Dougie Brimson. Author, screenwriter, serial moaner.
The other day, someone sent me a link to a video. It was one of those YouTube compilations made by some genius on their laptop and featured a fairly hefty slice of action from the early 1980’s. Not just any action mind, but Watford action. It was quite simply awesome.
But it wasn’t simply the sight of Luther Blissett and Ross Jenkins banging in goals for fun which brought such joy to my drab supporting life, it was the memories it dragged up of the so-called ‘bad old days’ of going to football.
Now no one knows better than I that to walk along memory lane you have to pass through a mental filter which removes the vast majority of bad bits but the truth is that for me and for most of the people I know, watching football in the early 80’s wasn’t that bad at all. In fact it was absolutely fantastic.
As a Watford fan the football was amazing, the travelling generally hilarious and even encounters with other fans usually provided a degree of humour. All that running away also kept me extremely fit!
Yes, I know that there is a degree of brevity in what I’ve said here but there is also a serious point and it is one which all too often seems to have been forgotten.
You see whenever talk turns to watching football in the 80’s mention is invariably made of the hooligan element and to be fair, as someone who was around at the time and who has since written a fairly reasonable amount about it, they were certainly relevant. But the reality is that not every game involved trouble and not everyone who stood behind a goal or travelled home and away was involved in violence.
Yet here we are 20 odd years later still talking about the 80’s as if every game involved mayhem on the terraces. More to the point, whilst the
popular image the modern game portrays is of one where all of the stadiums are full of happy smiling faces, the stark reality is that the history of violence is still being used to generate a fear which in turn is used as an excuse to exercise control over fans. Be that through the imposition of designated seating, the use of oppressive stewarding, alcohol bans or even the continued refusal to bring back standing inside our grounds.
This isn’t good enough. Like the industry football has now become, fan culture has moved on since the 80’s and the time has surely come to acknowledge that and consign the memories of the violent minority to history.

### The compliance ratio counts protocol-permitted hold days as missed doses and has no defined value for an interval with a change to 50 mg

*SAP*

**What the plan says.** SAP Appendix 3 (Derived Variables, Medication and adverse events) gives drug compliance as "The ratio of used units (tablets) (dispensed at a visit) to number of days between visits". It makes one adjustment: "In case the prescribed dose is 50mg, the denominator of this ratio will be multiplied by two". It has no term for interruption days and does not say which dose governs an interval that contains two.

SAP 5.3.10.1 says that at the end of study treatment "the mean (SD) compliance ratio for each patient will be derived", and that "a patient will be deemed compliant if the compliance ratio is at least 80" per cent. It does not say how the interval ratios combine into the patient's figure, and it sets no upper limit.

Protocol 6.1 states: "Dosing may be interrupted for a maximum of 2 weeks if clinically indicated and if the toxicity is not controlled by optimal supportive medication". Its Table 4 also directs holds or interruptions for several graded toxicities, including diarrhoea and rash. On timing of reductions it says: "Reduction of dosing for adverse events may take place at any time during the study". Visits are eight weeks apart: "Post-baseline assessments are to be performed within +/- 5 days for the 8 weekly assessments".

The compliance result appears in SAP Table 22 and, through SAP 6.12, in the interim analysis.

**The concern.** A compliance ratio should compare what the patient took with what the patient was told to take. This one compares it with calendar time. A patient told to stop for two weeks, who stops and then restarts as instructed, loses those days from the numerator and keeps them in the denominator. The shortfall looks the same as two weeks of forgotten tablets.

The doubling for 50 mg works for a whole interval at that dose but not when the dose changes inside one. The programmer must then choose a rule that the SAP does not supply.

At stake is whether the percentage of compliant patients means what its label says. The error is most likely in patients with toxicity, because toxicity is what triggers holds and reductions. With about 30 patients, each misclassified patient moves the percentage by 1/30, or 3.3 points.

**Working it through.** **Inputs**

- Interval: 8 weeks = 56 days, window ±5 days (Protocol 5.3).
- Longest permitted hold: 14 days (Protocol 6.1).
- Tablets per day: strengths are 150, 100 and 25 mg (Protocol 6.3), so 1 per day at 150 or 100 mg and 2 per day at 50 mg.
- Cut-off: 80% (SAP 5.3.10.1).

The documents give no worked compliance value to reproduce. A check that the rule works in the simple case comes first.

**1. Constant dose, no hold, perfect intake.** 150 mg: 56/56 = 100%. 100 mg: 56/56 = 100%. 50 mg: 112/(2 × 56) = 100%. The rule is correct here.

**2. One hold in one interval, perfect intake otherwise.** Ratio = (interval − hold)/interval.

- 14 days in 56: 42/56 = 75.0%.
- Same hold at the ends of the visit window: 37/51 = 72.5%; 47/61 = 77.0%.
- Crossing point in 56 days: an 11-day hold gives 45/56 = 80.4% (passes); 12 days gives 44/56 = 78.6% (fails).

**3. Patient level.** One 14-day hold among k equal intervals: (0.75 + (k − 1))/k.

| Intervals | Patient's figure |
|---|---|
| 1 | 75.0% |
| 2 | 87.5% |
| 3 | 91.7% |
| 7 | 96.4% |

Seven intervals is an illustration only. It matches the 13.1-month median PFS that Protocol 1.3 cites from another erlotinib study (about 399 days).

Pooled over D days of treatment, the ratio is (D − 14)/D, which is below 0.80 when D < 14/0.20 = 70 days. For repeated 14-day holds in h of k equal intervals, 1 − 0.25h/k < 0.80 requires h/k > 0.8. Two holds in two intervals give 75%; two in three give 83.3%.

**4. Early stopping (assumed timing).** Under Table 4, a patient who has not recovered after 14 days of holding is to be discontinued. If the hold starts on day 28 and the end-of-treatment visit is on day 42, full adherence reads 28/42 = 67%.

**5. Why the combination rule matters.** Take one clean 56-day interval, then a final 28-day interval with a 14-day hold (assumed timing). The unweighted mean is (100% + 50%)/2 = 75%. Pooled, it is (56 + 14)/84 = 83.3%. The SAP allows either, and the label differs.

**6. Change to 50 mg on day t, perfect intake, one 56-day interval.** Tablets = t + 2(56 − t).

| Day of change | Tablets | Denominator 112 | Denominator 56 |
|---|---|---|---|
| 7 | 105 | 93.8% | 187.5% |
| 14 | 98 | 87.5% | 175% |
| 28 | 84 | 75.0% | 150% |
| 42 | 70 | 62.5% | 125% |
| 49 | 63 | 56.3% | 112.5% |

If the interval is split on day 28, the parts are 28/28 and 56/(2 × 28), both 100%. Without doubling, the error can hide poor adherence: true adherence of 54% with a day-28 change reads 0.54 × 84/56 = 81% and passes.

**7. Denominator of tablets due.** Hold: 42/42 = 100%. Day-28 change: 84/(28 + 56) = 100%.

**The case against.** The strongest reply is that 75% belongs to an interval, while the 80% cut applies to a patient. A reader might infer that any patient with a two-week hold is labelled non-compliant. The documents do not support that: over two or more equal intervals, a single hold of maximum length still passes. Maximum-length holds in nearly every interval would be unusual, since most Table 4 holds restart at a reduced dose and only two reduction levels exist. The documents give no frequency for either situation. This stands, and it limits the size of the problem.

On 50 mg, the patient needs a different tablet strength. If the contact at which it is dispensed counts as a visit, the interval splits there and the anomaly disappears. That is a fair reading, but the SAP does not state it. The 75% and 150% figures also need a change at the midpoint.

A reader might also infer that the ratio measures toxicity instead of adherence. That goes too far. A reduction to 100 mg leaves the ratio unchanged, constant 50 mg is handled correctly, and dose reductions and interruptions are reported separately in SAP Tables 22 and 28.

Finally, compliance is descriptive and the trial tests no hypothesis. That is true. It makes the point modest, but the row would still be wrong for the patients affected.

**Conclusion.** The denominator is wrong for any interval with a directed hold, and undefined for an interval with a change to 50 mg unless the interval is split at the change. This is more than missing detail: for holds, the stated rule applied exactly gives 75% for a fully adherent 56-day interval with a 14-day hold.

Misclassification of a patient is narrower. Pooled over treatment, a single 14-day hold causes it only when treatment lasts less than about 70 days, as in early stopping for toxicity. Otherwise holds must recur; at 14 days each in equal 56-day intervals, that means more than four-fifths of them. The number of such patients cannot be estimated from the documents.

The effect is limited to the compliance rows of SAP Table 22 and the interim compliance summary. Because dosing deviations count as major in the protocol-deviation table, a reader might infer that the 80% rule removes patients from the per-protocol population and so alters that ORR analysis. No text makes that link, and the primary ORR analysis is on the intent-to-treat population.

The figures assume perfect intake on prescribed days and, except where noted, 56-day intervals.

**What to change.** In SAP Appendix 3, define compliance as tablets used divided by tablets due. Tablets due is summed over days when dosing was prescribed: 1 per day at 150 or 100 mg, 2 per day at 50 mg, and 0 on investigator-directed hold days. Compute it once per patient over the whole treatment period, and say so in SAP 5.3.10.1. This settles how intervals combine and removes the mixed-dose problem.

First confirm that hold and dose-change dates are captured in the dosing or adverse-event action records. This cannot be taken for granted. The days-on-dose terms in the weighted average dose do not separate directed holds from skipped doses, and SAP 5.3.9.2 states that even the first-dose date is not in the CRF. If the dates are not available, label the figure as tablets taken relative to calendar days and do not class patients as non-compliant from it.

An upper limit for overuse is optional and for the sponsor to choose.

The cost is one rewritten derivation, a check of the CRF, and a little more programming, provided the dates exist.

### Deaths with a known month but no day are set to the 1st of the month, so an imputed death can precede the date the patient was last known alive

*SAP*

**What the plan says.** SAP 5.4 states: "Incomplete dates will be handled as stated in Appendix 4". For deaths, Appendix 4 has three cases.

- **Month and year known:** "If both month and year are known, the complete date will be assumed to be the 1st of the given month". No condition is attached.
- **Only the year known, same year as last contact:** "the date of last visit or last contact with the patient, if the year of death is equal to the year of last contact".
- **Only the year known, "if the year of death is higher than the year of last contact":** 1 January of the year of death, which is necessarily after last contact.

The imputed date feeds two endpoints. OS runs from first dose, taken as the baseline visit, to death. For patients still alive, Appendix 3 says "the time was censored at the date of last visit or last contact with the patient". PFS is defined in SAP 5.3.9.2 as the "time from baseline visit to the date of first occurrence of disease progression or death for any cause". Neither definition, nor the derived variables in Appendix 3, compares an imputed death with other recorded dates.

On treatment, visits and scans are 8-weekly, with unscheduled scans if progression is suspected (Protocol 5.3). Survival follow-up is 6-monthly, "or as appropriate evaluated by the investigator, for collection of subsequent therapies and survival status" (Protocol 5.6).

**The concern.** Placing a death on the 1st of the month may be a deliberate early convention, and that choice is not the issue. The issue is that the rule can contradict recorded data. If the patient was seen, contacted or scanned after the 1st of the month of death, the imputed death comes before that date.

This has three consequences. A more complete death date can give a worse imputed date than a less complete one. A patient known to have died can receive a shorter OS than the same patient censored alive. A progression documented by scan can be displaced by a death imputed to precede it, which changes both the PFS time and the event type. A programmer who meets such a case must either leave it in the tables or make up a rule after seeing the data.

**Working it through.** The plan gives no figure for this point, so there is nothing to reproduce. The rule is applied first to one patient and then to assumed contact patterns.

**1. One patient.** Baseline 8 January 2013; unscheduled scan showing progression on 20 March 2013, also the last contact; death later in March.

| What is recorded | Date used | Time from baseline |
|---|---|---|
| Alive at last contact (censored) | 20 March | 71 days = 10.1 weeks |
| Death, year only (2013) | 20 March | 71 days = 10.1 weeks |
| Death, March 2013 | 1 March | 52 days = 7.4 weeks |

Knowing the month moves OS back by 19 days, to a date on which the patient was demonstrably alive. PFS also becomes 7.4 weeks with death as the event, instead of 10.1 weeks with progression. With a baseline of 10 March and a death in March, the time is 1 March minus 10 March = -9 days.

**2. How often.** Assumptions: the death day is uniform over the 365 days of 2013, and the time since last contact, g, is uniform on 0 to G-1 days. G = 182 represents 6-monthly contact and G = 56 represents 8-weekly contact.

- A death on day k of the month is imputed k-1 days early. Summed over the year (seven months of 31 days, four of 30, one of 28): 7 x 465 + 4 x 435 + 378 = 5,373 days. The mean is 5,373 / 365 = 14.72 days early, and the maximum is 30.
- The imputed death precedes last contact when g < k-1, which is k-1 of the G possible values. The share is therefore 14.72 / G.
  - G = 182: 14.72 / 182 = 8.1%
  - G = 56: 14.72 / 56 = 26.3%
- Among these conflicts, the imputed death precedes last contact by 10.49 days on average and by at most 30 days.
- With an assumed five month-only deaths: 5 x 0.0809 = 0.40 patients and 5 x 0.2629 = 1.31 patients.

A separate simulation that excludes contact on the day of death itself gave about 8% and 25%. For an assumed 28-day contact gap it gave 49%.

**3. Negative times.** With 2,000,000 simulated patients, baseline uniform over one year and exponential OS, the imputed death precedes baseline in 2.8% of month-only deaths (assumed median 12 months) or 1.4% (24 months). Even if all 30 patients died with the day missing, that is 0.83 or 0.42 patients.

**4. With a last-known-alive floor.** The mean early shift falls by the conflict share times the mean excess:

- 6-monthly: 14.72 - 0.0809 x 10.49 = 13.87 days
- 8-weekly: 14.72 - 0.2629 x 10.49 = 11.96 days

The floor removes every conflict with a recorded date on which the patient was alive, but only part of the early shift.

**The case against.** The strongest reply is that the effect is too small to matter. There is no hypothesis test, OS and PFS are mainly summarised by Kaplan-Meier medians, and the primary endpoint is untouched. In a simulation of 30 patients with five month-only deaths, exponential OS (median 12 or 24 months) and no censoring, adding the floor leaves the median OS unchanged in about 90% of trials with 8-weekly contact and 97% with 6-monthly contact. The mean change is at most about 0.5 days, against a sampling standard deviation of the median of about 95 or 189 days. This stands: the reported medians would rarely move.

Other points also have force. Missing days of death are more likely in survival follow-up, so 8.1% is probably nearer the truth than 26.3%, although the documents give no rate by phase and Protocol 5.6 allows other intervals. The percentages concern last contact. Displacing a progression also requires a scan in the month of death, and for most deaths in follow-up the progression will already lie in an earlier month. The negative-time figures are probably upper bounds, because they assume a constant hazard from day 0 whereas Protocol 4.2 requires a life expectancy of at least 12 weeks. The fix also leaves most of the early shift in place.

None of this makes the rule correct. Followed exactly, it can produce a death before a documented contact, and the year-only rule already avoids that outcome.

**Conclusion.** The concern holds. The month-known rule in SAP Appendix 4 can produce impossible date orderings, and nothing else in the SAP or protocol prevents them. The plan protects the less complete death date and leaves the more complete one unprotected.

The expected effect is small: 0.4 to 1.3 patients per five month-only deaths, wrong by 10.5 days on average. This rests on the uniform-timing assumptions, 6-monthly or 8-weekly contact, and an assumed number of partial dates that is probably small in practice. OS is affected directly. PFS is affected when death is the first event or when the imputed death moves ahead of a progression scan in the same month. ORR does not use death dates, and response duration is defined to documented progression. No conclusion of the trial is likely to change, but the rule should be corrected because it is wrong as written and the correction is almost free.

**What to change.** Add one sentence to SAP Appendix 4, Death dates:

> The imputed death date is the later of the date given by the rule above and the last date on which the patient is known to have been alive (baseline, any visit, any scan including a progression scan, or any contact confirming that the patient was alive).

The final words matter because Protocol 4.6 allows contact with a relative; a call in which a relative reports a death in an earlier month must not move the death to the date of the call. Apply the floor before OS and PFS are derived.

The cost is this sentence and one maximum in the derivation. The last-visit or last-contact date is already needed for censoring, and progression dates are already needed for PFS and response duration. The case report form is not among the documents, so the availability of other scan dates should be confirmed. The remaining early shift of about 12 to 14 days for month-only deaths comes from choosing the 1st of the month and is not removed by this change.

Yes, as a culture it still lingers in the streets outside as well as on the internet and of course everyone must be vigilant but with the risks to the individual now greater than ever, even the most hardened of idiots thinks twice if not three times before throwing a punch inside a ground.
But more to the point, by setting aside the fear of hooliganism and placing a degree of responsibility onto the shoulders of the fans –who lest we forget, actually fund the game- we might actually see a return of the one thing which seems to have gone missing in action at all too many games in recent years, atmosphere.
Because no one can be in any doubt that the atmosphere at football these days is a pale shadow of what it was back then nor can they question the simple truth that atmosphere was generated largely from amongst those who gathered together and stood behind the goals.
The imposition of designated seating was almost solely responsible for killing that and if taking what many still foolishly consider to be a backward step is the price of bringing it back, then I for one think it’s a risk worth taking.
And I don’t doubt for one second that I am the only one who thinks that.
This blog first appeared on www.totalfootballmag.com
My name is Dougie Brimson; author, screenwriter and lover of all things blokey. This is my blog.
In the main, it will feature my opinions, provide the odd bit of advice or possibly be nothing more than a good rant just to get something off my chest but it might occasionally contain words and thoughts that are best described as provocative. As a consequence, please be aware that what you might read may not necessarily reflect the true opinions of the author but are instead, designed purely to illicit a response of some kind.
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